declared that Ibn Saud, the ruler of Saudi
Arabia, assured the American government
that its oil needs will be filled regard-
less of present difficulties.
Opposition to partition also neglects the
consequences of reneging in terms of the
UN. Palestine could well become the Man-
churia of the UN.
As students, the only way we can demon-
strate our disapproval of attempts to sab-
otage Palestine Peace, and the UN, is by
supporting tomorrow's rally.
Anything less is to condone such actions
as Sunday's massacre in which forty people
were killed when Arabs disguised as Brit-
ish police exploded two truckloads of am-
munition in the heart of Jerusalem.
-Jake Hurwitz.

I'D RATHER BE RIGHT:
The Liberal Defined

By SAMUEL GRAFTON
ED WOKE AT SEVEN, and, as usual,
looked around for something to read.
It was too early for the morning paper to be
in, and he picked up some of the evenings of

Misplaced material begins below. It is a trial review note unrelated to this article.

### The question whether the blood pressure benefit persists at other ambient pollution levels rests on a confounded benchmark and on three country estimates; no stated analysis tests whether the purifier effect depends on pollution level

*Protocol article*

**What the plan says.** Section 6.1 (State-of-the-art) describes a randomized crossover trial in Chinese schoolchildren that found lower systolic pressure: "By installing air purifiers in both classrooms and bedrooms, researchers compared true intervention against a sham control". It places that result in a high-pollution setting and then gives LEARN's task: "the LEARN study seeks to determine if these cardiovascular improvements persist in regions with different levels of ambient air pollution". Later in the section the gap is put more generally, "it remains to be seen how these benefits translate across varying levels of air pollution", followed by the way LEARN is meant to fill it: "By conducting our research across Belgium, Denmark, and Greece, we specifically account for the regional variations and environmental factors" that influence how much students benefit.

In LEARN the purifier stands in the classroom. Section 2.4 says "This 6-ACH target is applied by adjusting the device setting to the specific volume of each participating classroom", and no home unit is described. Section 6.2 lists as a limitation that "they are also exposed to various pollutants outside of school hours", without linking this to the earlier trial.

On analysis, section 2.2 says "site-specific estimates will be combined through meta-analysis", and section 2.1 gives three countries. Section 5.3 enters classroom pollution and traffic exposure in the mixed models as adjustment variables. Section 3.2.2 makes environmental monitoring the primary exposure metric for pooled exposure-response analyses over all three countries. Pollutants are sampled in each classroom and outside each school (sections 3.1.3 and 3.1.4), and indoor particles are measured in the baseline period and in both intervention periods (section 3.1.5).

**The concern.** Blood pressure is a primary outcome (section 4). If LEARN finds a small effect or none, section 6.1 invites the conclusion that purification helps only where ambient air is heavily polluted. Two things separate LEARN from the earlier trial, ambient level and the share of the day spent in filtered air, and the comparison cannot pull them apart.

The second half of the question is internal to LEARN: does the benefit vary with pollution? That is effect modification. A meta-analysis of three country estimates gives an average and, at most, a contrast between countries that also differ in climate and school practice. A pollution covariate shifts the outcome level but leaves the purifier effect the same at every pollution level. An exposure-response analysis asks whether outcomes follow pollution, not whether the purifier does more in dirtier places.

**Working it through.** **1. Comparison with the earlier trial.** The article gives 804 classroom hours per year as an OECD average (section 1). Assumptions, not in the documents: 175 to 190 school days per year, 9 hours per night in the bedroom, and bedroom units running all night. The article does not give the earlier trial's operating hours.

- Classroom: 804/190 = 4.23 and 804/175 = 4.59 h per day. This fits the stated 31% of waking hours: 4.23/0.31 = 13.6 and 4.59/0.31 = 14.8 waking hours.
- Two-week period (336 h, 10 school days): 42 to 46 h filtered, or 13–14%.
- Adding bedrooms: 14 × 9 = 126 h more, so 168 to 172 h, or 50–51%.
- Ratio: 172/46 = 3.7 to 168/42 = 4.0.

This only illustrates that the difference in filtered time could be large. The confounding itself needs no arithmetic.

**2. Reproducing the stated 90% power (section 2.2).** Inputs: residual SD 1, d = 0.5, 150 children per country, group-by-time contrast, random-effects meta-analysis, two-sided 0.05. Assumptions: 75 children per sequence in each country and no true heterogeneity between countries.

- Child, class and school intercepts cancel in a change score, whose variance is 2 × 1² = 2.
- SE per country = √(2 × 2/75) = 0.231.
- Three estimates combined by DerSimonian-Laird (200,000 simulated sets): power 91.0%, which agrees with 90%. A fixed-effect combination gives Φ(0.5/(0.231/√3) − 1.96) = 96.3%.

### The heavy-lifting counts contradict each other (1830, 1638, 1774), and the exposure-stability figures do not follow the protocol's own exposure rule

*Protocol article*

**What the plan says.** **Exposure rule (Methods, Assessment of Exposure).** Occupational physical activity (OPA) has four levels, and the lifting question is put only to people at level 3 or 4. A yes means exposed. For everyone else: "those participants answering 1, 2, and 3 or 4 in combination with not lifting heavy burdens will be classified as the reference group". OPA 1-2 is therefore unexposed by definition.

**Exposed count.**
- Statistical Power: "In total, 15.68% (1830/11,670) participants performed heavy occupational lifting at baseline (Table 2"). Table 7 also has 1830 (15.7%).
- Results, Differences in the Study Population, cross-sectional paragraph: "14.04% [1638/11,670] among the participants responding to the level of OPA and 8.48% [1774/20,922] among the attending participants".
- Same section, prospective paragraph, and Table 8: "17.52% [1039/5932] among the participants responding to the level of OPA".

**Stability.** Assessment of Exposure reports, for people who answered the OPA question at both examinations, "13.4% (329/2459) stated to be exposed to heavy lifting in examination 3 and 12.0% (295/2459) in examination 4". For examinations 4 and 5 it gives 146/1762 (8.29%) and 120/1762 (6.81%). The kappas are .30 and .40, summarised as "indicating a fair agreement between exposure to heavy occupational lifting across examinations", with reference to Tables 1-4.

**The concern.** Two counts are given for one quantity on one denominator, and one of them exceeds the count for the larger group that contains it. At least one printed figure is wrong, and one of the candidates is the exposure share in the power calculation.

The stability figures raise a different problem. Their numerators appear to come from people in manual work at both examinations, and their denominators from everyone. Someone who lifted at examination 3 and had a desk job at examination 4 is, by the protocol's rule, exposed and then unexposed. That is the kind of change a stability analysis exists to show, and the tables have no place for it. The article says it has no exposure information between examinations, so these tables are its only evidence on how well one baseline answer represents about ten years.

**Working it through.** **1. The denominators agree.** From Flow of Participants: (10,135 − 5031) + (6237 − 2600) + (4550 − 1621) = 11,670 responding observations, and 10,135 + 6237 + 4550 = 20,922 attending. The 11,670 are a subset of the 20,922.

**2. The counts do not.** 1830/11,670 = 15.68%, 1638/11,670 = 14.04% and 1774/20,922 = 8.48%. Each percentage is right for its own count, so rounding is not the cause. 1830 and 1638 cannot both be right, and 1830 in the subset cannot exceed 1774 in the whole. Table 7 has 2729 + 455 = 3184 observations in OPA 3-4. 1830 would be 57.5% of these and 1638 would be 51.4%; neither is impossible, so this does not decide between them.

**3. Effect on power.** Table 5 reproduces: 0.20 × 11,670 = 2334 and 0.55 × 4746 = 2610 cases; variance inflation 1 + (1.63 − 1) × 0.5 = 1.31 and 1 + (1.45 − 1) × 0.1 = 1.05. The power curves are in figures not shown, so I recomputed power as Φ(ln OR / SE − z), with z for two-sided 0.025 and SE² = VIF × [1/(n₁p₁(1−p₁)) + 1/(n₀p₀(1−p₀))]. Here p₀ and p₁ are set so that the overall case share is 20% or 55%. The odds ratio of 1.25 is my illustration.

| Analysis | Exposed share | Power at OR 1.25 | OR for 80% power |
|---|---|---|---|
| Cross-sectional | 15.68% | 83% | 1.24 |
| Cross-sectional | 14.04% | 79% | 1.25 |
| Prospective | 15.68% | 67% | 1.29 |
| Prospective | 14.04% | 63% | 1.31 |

the day before.
A phrase in an editorial caught him, as
he sat, wrapped in his robe, in the solid
early morning quiet which seemed to point
up all ordinary things. It was a sneer about
"hot-headed liberals, who want to reform.
the world overnight."
That must mean me, thought Ed. I guess
I'm one of those.
I wonder why I am, he thought. He
could not remember any moment when he
had consciously decided to be one. Yet he
was a liberal, as definitely as a French-
man was a Frenchman, or a plumber a,
plumber. He meditated for a few moments
on the mystery that divides the world
and its people into species.
At breakfast, his wife said, as she poured
coffee: "We liberals ought to do something
about pushing the consolidated high school
plan."
So she's one, too, thought Ed. And she,
too, knows it. When did she decide to be a
liberal?
Best. he could remember, it must have
been during the depression, when she had
helped organize the school hot breakfast
thing.
He took an earlier train to town than